The Great New York Redistricting Headache.
So, we’re having ourselves a situation in New York with redistricting. The basics: New York, like many blue states that have been blue states for a while, has seen its population ratio to the rest of the country drop sufficiently that it’s losing two Congressional Districts this cycle. So they’re all trying to figure out how to redraw the map for an optimal destroy-your-enemies approach:
- New York Democrats want to mess over New York Republicans. The New York GOP is defending several federal Congressional seats (six of the seven GOP-held seats are effectively freshmen) and its Senate majority; and New York Democrats are eager to try to winnow those numbers down. If they can figure out how to do it without eliminating a downstate district. Or two, frankly.
- New York Republicans, on the other hand, are digging in their heels until they get at least their state Senate majority preserved (note that there is precious little loyalty, on either side, between the state and national parties).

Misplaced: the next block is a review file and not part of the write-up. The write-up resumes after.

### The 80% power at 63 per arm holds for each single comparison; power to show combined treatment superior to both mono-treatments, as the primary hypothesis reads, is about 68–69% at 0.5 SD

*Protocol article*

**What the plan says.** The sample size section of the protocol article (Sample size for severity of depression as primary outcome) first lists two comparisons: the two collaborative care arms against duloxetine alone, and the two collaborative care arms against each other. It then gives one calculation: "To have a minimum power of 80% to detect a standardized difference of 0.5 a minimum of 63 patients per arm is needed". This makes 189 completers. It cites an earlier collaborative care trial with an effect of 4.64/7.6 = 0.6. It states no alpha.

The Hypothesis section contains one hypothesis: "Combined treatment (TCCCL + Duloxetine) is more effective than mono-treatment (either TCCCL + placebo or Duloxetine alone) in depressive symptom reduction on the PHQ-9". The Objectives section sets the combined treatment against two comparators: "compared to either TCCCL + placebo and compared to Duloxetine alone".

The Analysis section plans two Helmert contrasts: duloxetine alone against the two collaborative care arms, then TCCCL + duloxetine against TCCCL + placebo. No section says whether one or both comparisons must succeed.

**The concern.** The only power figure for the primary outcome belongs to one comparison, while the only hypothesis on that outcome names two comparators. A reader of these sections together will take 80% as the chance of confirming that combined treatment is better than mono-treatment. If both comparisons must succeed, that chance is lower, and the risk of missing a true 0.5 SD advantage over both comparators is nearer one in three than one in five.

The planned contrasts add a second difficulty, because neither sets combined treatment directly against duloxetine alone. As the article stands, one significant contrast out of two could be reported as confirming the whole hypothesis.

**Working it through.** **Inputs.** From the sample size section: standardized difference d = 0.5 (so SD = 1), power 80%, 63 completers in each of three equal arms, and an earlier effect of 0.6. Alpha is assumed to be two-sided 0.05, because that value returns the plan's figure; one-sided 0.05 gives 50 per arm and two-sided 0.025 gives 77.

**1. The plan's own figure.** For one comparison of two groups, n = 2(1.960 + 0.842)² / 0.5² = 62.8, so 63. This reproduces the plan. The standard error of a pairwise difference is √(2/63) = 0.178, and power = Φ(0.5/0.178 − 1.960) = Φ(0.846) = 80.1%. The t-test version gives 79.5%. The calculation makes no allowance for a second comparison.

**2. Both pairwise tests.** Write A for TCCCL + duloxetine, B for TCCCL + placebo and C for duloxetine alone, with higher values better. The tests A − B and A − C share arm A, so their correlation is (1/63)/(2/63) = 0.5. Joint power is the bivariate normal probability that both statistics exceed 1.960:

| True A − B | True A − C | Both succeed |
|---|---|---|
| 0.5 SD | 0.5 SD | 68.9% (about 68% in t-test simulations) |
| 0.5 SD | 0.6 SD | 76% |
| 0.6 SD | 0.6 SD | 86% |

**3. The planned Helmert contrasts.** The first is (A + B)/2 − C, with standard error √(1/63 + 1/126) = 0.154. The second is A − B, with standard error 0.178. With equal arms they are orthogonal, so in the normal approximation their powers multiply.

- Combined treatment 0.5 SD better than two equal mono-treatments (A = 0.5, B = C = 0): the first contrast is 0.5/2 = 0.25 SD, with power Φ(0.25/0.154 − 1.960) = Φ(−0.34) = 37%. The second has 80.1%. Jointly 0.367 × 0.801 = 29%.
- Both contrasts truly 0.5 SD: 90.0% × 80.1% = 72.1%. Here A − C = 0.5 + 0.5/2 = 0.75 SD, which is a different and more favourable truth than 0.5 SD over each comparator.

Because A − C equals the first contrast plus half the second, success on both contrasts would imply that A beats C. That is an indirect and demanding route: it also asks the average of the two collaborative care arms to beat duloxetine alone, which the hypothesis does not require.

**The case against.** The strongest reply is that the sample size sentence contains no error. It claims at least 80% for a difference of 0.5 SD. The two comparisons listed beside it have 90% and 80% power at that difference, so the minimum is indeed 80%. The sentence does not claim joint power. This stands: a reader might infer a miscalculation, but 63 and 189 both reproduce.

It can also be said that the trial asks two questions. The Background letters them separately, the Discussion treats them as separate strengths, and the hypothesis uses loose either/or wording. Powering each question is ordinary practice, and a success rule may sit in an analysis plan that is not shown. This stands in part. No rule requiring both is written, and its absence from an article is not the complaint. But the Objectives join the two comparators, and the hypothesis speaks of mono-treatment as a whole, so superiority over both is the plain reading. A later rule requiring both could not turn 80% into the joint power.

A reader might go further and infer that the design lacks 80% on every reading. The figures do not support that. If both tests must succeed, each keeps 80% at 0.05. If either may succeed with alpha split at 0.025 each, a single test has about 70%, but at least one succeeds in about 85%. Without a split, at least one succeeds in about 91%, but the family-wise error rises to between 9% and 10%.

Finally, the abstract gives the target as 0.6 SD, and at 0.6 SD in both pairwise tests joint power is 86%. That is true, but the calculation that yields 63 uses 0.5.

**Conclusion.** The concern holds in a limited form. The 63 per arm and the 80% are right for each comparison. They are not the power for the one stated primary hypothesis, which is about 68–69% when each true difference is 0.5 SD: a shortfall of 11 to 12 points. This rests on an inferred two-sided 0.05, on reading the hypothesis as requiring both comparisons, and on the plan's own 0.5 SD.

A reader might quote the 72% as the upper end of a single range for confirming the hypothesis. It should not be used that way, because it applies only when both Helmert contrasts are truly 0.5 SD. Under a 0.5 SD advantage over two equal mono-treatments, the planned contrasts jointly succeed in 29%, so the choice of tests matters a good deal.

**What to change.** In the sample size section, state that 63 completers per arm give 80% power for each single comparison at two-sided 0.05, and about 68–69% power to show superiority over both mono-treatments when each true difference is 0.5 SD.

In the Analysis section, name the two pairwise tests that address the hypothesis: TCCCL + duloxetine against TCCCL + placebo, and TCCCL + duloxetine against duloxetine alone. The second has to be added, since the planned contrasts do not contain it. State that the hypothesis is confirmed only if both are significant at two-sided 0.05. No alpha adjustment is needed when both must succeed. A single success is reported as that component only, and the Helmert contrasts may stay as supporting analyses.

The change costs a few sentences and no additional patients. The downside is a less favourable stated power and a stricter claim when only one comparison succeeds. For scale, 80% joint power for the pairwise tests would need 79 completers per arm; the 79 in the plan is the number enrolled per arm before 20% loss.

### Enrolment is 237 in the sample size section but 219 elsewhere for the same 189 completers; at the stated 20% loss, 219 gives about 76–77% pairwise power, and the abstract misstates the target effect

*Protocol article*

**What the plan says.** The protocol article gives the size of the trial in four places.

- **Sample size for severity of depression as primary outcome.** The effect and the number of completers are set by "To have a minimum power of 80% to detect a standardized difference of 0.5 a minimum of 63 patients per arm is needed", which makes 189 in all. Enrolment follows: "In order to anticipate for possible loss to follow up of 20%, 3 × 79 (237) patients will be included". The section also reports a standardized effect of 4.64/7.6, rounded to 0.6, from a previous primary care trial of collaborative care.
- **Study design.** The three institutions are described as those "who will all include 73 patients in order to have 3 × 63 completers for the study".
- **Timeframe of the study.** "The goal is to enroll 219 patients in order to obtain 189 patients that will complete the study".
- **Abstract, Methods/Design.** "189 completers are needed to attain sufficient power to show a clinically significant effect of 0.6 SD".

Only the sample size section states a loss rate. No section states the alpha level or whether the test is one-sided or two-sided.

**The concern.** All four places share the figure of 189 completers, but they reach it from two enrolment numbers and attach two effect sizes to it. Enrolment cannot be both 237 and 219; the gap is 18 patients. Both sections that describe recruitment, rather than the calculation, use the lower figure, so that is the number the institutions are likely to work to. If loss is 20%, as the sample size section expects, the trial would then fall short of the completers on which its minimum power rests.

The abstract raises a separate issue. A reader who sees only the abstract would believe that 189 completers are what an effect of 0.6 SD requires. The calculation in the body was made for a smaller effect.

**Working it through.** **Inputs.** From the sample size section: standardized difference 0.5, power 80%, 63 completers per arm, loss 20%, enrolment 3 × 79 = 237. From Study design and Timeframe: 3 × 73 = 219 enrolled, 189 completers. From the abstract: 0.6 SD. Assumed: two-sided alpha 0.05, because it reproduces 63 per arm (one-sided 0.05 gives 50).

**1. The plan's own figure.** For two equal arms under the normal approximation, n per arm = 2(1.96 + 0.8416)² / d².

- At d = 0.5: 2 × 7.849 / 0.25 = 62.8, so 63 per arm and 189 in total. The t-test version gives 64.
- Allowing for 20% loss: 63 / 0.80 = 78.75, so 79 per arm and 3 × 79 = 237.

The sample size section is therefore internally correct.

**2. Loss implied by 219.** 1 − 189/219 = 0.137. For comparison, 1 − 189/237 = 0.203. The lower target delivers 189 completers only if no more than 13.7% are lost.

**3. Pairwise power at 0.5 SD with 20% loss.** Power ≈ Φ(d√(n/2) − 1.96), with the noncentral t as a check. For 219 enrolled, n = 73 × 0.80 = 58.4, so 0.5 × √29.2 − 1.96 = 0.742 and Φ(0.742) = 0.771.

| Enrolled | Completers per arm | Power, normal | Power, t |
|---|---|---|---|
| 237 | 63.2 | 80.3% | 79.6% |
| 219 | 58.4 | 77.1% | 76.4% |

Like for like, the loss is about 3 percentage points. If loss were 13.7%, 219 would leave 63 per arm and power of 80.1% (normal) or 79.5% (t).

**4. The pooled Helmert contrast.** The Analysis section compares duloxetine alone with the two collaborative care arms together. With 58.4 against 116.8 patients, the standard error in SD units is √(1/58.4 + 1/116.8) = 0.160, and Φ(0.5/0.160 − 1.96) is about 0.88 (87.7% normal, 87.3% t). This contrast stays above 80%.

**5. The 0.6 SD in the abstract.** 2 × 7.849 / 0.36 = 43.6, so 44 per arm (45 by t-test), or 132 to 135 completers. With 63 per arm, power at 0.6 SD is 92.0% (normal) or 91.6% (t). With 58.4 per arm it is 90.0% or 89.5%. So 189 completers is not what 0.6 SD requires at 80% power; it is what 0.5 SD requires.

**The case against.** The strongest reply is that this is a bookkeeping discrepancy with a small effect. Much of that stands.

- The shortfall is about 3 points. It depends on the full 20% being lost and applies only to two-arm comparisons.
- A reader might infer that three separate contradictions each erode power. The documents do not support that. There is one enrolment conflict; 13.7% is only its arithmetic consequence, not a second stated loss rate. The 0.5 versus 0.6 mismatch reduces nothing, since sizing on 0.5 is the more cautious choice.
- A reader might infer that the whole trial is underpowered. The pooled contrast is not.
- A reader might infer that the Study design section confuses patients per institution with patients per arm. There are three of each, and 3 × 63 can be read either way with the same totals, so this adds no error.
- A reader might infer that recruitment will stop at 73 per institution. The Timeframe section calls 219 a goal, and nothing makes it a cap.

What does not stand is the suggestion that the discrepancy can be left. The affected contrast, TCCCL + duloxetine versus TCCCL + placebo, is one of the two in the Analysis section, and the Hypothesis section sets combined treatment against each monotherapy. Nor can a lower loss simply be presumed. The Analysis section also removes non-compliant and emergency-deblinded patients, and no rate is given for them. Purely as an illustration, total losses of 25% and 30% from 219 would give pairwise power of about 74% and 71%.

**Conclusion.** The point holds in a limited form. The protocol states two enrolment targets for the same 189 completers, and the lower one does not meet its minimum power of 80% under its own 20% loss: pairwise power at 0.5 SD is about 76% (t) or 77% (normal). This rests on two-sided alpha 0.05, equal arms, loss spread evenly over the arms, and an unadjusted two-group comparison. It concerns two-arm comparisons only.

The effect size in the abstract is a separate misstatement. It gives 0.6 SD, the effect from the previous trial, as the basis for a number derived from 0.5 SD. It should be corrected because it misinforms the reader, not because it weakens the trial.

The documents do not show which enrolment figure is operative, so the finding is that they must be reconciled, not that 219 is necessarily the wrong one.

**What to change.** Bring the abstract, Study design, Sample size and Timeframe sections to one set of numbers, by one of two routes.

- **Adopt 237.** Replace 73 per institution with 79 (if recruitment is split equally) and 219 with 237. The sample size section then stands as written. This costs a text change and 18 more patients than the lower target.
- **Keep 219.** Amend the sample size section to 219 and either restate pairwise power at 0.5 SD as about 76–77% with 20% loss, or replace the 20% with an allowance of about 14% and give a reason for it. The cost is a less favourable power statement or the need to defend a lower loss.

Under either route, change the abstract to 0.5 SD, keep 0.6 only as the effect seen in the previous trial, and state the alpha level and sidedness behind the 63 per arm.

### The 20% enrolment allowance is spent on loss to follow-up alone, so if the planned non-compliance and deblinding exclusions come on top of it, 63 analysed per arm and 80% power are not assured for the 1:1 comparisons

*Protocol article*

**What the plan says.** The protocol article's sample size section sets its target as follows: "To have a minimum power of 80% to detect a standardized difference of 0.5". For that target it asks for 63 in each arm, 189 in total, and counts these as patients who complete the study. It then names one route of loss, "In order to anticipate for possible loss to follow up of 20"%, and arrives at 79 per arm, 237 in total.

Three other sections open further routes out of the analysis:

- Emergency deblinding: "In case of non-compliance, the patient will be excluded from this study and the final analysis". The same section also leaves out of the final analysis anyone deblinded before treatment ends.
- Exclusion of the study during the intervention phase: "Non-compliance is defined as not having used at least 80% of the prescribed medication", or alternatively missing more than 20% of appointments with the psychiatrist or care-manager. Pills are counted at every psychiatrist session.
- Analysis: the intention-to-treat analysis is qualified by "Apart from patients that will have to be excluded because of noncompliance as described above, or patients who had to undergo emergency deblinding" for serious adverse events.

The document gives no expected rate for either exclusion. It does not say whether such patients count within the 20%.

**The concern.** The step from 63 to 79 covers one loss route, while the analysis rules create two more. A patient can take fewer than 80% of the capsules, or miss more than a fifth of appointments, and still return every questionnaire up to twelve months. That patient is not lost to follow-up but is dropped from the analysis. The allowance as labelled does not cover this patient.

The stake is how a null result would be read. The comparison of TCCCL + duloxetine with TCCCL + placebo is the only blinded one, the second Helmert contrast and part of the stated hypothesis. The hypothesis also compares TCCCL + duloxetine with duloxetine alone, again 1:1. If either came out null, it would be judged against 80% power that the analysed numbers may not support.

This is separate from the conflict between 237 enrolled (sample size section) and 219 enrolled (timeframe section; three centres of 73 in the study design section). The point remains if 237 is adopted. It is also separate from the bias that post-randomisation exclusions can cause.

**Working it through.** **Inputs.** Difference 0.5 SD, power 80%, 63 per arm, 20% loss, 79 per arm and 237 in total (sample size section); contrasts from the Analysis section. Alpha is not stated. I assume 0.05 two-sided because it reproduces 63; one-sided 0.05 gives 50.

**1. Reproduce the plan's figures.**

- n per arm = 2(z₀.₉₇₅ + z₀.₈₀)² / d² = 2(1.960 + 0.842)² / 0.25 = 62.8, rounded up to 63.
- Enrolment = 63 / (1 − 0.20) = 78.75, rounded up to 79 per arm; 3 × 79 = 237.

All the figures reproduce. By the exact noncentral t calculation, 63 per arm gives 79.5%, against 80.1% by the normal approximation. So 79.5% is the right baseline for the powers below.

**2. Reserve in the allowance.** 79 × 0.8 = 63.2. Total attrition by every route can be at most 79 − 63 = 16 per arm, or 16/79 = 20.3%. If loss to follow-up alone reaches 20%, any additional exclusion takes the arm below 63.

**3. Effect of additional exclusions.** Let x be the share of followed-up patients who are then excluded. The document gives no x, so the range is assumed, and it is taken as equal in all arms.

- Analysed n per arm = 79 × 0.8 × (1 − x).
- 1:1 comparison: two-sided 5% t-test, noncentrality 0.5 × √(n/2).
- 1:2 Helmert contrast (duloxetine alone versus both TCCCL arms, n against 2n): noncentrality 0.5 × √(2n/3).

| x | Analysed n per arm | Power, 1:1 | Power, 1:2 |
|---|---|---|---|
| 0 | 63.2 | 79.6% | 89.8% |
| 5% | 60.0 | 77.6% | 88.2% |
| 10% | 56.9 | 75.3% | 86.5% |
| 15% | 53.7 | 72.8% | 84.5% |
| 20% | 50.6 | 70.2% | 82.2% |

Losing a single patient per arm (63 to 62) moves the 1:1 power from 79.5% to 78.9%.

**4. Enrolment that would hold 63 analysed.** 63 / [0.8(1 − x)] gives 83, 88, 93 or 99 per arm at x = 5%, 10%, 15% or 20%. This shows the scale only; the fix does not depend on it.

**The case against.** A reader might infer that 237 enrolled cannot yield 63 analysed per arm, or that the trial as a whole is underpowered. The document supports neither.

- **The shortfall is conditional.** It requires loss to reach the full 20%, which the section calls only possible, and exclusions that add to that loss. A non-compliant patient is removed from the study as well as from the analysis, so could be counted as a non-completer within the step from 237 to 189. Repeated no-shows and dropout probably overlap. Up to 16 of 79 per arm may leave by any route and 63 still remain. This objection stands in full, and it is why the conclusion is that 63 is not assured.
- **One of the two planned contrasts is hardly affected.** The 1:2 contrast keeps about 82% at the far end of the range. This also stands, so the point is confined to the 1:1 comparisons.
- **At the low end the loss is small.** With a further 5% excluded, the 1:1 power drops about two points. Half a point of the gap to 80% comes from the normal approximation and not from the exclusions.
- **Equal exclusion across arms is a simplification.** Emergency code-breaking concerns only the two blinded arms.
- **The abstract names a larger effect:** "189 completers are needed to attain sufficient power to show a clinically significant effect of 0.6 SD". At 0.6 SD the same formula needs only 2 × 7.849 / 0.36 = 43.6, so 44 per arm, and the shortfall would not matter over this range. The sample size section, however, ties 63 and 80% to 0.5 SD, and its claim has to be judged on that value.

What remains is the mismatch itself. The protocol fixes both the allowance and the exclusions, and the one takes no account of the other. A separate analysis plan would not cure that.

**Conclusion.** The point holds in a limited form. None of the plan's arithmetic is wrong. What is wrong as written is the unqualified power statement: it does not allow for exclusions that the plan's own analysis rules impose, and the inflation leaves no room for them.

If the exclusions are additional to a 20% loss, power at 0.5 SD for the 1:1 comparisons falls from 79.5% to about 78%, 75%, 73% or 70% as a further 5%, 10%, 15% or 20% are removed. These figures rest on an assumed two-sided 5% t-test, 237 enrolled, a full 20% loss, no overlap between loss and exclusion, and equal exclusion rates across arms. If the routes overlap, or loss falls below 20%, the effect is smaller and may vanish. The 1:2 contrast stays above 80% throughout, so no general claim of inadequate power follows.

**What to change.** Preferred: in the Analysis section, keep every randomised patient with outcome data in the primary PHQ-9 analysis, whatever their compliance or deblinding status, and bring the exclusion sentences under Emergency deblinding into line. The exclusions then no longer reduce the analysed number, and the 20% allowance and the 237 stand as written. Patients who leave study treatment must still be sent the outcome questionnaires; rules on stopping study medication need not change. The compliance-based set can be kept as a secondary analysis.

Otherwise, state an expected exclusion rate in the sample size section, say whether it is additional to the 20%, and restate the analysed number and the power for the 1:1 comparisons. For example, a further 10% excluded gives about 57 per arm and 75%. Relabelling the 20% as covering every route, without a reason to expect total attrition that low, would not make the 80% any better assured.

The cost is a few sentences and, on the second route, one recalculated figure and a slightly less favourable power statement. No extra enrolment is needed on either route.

- And then there’s Governor Andrew Cuomo. He’s a Democrat… which means that he’s usually at war slightly more often with the Republican-controlled Senate than he is with the Democratic-controlled Assembly. He’s also currently stuck with a veto threat that, if not followed, will hurt his chances for later higher office. But if Cuomo does veto whatever devil’s bargain the New York legislature comes up with, then… Bad Things Happen.
And that’s why the courts are now involved. Justice Dora Irizarry (Republican, by the way*) has called for the Second Court of Appeals to create a three-judge panel that will settle this issue. State Senate Majority Leader Dean Skelos is noticeably nonchalant about the possible results, which suggests that either: the fix is in and the Democrats are about to get slammed; or that Skelos is going to use the threat that the Democrats are about to get slammed as a tool for getting the state Senate district maps that he wants. All depends on how cynical you’re feeling today, really.
Then again, it’s the New York legislature. Hard to be too cynical about those people.
Moe Lane (crosspost)
*Heck of a thing when Wikipedia spells such things out and St. Johns University won’t.